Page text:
"Sexting": Why Worry?

Monique Olsen textingReports of "sexting"—or teens sending each other homemade pornographic images using their phones—have exploded in recent weeks. Schools and parents are outraged and terrified, and lawyers are confused, because most child pornography statutes don't account for the kids themselves being the pornographers. What should they do?

This week alone, sexting cases have made front-page news out of Ohio, Massachusetts, Pennsylvania, and Texas. The United Way announced a public service campaign this week that aims to discourage the practice after a sexting scandal in Wisconsin. A week ago in Tennessee, a 37-year-old male teacher admitted to sexting two of his female high school students. The practice, it seems, has become viral.

The news coverage has quoted some scary studies. For instance, the National Campaign to Prevent Teen and Unplanned Pregnancy reports that on average, 20% of teenagers admit to having transmitted nude pictures over their cellphones. (The percentages double when the survey includes young people up to their mid-twenties). "What we're setting out to do here is to educate parents and kids about the very real and far-reaching consequences of this sort of behavior," said a district attorney pursuing the Massachusetts case mentioned above.

Whether or not we should worry about sexting comes down to one question: Is sexting a social trend or a technological one? Social trends are persistent, while technological trends turn over quickly. Based on its close parallel to the amateur porn phenomenon, I'd argue that sexting is more technological than social. This isn't to say that we shouldn't worry about teens sexting, but it is to say that the phenomenon, thankfully, won't be durable.

I'm not arguing this distinction clarifies how authorities should proceed when they catch students in the act; if a 15-year-old gets caught sexting in Massachusetts, for example, she might paradoxically end up having to register as a sex offender. That is a complex, worrisome issue, to be sure. But let's decouple the legal worries from the moral. For worried parents and school administrators, there is hope in obsolescence. Here's why.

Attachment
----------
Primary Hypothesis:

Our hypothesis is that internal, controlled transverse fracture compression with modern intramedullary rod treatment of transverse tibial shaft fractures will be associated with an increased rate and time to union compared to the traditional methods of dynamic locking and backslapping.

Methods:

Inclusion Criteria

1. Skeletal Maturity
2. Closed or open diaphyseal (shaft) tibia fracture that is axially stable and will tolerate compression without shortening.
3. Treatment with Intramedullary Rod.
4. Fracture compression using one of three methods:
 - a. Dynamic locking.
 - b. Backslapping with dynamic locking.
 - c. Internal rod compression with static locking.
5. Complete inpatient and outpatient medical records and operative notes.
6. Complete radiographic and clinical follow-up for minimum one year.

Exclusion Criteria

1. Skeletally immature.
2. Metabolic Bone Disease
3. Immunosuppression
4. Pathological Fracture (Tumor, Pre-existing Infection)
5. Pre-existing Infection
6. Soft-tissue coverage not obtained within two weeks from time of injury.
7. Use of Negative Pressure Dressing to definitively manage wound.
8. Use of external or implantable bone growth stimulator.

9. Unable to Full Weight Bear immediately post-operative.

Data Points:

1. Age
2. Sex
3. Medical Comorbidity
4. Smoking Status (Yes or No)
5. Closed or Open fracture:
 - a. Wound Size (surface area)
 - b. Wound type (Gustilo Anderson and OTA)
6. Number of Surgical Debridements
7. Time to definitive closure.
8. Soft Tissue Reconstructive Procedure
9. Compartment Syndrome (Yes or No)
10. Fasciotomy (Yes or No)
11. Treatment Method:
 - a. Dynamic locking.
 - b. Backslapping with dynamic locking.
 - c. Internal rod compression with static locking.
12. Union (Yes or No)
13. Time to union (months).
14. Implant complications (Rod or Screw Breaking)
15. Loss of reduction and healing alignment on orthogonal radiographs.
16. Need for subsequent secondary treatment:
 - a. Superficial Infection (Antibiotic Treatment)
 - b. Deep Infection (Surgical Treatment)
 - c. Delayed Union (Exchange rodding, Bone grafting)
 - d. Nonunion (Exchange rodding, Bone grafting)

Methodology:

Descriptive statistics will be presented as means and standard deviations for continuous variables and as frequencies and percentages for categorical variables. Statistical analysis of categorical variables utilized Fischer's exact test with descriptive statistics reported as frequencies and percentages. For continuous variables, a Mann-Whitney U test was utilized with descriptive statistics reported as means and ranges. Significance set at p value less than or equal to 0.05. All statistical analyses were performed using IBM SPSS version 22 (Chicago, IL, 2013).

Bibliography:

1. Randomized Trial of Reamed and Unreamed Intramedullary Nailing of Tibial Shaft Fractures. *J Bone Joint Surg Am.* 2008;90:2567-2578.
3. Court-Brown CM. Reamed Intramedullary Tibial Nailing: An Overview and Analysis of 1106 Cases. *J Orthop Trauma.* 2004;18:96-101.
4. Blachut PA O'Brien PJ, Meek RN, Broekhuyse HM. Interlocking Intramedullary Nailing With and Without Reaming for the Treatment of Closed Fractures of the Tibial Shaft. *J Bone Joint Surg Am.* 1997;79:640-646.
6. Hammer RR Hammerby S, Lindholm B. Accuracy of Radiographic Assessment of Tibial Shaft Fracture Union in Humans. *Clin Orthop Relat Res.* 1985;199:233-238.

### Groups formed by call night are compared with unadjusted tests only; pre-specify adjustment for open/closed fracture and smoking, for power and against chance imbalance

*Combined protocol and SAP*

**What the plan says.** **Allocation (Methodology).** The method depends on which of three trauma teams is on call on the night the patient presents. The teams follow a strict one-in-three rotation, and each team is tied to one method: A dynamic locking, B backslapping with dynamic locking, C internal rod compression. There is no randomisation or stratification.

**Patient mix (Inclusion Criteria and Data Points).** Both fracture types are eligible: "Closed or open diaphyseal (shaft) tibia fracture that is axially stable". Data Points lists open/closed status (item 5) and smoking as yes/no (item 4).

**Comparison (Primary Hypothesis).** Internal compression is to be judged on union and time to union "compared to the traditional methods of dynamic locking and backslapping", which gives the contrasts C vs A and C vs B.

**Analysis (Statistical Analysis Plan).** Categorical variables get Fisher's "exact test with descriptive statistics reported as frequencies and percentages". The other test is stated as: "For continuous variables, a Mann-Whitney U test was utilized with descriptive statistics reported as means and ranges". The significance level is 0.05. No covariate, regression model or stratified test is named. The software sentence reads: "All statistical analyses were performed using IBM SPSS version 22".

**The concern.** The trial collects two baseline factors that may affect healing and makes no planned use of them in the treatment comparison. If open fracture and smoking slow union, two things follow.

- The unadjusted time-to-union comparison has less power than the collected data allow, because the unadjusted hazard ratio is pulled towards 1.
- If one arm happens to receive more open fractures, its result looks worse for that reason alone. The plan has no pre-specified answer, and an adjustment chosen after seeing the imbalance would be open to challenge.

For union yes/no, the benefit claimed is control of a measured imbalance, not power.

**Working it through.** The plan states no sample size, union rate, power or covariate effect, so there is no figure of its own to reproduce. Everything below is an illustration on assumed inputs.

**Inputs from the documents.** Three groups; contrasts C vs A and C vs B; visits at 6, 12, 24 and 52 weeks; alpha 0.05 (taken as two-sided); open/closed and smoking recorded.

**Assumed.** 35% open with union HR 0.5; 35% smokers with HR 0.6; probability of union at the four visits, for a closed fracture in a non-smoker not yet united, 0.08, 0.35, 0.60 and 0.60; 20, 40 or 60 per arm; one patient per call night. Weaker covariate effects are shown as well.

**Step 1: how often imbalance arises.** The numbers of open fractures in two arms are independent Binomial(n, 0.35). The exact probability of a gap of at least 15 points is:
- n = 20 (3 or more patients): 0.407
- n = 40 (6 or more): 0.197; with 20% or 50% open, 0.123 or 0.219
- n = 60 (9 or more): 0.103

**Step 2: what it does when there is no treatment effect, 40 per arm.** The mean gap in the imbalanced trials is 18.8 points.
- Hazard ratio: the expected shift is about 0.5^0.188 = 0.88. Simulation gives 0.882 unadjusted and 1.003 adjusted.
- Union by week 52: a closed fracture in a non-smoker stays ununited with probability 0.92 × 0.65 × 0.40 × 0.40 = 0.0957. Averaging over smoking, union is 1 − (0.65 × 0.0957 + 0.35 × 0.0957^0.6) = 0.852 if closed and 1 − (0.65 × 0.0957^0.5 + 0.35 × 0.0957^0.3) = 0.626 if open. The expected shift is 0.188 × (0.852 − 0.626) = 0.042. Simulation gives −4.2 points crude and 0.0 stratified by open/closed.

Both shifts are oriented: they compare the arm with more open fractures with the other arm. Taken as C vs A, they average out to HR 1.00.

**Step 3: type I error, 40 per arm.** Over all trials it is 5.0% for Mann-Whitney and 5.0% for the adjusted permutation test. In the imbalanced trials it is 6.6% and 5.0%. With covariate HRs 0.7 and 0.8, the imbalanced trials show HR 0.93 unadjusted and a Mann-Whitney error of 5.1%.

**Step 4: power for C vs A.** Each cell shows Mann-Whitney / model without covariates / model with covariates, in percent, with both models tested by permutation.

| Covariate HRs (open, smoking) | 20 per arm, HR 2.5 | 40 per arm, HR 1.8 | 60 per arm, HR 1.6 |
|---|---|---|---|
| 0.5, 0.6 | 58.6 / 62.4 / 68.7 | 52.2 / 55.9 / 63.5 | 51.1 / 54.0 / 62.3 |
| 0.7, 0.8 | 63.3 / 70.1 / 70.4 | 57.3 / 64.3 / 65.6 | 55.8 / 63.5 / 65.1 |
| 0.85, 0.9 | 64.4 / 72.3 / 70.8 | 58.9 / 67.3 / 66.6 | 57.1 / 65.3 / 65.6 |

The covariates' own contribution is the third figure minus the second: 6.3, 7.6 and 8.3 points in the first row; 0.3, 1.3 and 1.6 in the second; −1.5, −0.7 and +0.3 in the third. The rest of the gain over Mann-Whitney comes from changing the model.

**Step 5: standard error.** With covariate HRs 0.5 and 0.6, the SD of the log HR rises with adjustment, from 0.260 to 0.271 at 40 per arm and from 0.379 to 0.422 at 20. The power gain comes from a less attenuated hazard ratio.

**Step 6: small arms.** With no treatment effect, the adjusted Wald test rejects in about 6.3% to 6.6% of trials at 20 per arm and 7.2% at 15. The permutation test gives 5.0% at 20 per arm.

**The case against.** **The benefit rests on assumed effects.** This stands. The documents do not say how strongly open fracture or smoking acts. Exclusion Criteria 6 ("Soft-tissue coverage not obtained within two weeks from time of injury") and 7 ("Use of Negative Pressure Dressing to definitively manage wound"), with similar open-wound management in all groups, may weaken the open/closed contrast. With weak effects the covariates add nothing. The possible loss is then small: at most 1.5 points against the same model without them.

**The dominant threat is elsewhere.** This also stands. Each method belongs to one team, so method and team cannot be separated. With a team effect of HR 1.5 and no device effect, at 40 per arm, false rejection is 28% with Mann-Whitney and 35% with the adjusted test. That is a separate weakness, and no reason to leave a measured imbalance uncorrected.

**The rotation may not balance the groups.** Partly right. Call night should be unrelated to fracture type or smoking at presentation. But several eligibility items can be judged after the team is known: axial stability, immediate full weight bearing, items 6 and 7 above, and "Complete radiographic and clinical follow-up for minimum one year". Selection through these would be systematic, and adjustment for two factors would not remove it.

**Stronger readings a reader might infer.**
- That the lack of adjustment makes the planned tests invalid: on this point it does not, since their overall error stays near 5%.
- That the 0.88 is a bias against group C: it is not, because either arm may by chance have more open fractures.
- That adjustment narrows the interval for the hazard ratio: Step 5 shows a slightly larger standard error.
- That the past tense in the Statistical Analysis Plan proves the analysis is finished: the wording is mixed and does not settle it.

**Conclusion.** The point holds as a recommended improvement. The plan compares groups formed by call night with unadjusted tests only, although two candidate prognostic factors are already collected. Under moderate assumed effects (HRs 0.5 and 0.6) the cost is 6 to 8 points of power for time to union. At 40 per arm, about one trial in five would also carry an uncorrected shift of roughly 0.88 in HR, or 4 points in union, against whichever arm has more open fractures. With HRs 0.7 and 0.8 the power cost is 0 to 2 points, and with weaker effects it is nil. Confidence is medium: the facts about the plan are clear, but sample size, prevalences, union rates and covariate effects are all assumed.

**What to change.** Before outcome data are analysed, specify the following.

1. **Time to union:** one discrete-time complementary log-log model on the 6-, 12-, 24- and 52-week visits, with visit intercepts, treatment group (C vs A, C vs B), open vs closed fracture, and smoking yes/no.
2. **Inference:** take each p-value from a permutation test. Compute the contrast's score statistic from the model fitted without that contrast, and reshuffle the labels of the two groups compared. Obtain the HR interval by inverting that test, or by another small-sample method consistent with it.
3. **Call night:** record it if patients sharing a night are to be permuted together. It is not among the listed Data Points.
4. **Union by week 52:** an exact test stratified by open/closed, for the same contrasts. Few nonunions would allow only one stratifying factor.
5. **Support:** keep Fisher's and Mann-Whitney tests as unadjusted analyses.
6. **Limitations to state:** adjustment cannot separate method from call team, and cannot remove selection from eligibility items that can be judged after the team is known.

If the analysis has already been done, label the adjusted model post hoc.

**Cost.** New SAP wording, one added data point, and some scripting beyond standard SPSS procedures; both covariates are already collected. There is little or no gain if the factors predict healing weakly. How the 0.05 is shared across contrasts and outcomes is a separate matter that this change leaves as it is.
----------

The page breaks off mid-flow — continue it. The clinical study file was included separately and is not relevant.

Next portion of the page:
New technologies, be they VHS, DVD or Web, frequently gain ubiquity via unseemly uses; in the 1990s, Internet was used largely for pornography. But these days, smut sites are being supplanted in the rankings by search sites and social networks, according to research published in The Economist in 2007. Reuters reported a replica study in 2008, that found that Internet porn queries had halved between 1998 and 2008. In fact, this year only four porn sites crack the top 50 most visited websites list, according to Alexa. And that decline has happened in spite of a boom in amateur, homemade pornography—the kind exemplified by sexting. (It bears mentioning that teens make up a big swath of Internet porn viewership, with some studies reporting that the average teenager spends as much as 100 minutes a week browsing for adult content.)

Whether or not this activity was perpetrated by teenagers doesn't matter; the fact is, people of all ages are attracted to new tools that allow them to be dirty, but only inasmuch as they're new. Then they lose their shock value and their sheen, and people—especially teens, who are famously fickle—move on. Those same kids who spend 100 minutes a week surfing for porn? They also report spending an average of nine hours a week on social networking sites and chat forums.